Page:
Treatment with L-Serine

L-Serine is the form of serine used in protein synthesis and is readily assimilated by the digestive system. In October of 1998, Dr. Ian Buttfield commented that L-serine supplementation “should help about 60% of people with CFS significantly.” Dr. Buttfield starts patients on 500 mg in the morning, increasing to a daily total of 2 grams a day. Morning dosage is suggested because although this amino acid is remarkably free of side effects, some have complained of sleep disturbance while on serine.

Dr. Rosamund Vallings, a New Zealand general practitioner, spoke at the February Australian conference about her informal study of six CFIDS patients who were found to have low urinary serine levels. She prescribed 500 mg of L-serine twice daily. After one month, five of them saw improvement while one, the only child in the study, noted little change. The areas of greatest improvement with L-serine were 1) ear, nose, throat; 2) joints and muscles; 3) digestive tract; and 4) energy. Dr. Vallings concluded that “[a]ttempting to supplement this possible deficit has so far proved worthwhile.”

When interviewed, Dr. Vallings revealed that she had now been using L-Serine for about four months on two dozen or so patients. She has continued to have them take 500 mg twice daily but is considering increasing this to 2 grams a day, as Dr. Buttfield has been doing. Dr. Vallings acknowledges that while some patients have benefited with sleep, emotional, and cognitive function, other of her patients have not been helped by the serine supplements. Dr. Vallings cautions that amino acids should not be given if the patients’ serine levels are not known to be low, as this could effect the proper balance of these within the body. Supplementation should be under medical/health supervision.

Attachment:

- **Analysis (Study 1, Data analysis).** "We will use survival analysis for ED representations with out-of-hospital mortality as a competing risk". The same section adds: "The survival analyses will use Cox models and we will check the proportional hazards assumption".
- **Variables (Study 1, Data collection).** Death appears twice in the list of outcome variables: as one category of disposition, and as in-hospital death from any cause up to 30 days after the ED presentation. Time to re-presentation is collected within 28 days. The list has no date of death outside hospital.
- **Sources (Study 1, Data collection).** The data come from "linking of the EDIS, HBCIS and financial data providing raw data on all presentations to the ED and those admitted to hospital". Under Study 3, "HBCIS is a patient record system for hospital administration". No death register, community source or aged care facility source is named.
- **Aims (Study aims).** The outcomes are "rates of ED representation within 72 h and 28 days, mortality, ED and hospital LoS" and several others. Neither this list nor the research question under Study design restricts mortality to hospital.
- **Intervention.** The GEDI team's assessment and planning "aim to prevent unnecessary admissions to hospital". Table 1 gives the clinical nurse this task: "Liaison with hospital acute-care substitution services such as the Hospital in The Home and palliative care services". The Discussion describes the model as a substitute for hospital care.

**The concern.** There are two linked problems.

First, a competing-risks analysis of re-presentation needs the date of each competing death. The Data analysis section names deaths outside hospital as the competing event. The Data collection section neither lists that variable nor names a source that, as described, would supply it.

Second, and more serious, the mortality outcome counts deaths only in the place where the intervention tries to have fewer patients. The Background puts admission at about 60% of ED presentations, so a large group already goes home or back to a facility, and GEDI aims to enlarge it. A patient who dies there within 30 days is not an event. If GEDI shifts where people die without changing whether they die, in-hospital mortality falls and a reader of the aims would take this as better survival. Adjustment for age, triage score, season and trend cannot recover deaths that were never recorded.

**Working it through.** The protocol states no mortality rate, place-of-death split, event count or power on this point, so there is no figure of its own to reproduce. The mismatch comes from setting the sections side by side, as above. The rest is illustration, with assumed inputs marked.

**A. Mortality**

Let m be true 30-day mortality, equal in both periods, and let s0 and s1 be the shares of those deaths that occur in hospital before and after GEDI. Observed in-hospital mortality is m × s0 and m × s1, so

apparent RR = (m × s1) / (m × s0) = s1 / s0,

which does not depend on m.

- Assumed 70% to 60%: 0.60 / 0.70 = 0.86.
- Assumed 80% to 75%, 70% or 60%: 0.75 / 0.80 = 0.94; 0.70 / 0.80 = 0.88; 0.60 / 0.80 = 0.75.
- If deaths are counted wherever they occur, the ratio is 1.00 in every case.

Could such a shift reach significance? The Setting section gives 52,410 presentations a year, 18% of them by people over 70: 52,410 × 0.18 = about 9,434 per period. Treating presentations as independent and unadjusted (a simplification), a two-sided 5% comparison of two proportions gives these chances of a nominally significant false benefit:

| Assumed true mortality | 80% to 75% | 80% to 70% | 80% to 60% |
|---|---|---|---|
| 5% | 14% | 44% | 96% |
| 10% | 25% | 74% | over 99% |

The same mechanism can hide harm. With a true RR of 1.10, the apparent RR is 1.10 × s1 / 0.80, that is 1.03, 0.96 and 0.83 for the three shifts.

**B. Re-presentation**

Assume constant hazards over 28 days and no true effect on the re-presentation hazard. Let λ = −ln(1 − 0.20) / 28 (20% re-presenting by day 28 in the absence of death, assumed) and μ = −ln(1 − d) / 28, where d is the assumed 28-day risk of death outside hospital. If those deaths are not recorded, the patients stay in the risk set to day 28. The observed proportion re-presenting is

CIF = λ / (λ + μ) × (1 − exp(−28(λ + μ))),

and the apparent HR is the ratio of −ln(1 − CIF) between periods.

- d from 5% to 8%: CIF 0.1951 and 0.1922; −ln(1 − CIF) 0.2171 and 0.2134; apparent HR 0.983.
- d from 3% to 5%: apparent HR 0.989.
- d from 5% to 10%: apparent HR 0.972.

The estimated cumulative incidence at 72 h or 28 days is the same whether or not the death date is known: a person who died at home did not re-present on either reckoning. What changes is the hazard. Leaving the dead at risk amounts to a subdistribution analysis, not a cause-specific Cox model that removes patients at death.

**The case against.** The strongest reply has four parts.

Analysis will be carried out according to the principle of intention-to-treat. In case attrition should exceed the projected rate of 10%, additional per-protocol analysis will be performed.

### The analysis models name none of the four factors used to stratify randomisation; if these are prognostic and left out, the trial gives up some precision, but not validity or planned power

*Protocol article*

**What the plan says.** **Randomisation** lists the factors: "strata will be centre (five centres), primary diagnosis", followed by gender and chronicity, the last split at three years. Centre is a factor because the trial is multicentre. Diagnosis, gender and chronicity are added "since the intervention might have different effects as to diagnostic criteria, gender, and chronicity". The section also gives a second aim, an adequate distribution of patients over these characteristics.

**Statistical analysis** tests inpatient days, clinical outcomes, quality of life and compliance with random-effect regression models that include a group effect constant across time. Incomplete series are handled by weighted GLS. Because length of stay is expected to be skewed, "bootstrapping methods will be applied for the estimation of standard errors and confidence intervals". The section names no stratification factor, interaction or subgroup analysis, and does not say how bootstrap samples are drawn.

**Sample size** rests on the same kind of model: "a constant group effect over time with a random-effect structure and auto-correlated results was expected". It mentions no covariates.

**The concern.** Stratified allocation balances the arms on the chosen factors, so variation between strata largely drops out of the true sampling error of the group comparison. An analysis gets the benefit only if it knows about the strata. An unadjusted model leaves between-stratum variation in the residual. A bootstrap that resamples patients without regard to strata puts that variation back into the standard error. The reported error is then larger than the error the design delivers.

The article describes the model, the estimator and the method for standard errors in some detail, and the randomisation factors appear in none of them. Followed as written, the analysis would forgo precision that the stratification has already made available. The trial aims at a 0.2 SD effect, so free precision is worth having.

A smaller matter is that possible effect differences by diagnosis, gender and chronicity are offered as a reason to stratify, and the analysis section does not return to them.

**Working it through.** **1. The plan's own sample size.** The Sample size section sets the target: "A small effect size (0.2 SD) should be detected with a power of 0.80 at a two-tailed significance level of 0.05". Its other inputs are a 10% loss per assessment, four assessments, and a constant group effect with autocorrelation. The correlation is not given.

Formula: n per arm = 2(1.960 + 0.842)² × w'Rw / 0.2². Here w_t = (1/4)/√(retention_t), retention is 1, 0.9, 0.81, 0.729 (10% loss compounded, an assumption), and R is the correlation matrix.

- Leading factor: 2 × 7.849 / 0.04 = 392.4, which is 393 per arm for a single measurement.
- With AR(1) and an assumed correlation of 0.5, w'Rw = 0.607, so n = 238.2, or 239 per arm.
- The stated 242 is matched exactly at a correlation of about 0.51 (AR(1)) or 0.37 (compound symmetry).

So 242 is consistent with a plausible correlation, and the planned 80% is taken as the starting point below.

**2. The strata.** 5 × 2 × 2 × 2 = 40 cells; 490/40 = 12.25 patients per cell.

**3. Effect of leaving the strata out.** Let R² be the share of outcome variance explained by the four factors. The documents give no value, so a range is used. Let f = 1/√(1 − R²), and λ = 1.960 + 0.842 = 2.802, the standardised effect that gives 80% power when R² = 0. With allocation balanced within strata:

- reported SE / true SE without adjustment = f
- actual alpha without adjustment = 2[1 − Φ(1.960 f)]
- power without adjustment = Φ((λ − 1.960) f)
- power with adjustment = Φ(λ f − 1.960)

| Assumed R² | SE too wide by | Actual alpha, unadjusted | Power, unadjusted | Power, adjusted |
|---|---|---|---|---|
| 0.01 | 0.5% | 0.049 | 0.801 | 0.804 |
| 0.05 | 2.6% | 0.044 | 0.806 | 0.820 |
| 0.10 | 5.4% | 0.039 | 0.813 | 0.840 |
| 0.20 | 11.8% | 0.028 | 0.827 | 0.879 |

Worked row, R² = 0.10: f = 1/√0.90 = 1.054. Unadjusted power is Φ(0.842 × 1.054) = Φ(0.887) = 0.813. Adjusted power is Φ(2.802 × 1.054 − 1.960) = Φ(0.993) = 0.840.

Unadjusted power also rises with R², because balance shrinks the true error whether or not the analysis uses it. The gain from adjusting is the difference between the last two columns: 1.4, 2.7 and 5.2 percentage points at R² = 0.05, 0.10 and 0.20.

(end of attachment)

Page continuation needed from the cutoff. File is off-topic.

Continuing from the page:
To summarize the findings of the CPRU at Newcastle University, Dr. Hugh Dunstan states, “Evidence is now emerging that there are several distinct types of CFS which can be differentiated on the basis of symptom presentation and biochemical anomalies.” In particular, Dunstan believes that “[s]erine deficiency may be an important factor for certain types of CFS patients.” The findings and diligent scientific endeavors of this Australian team are most encouraging to the CFIDS community. Further studies will shed more light as to whether this group’s research will translate into viable treatment options for the many who suffer with this ailment.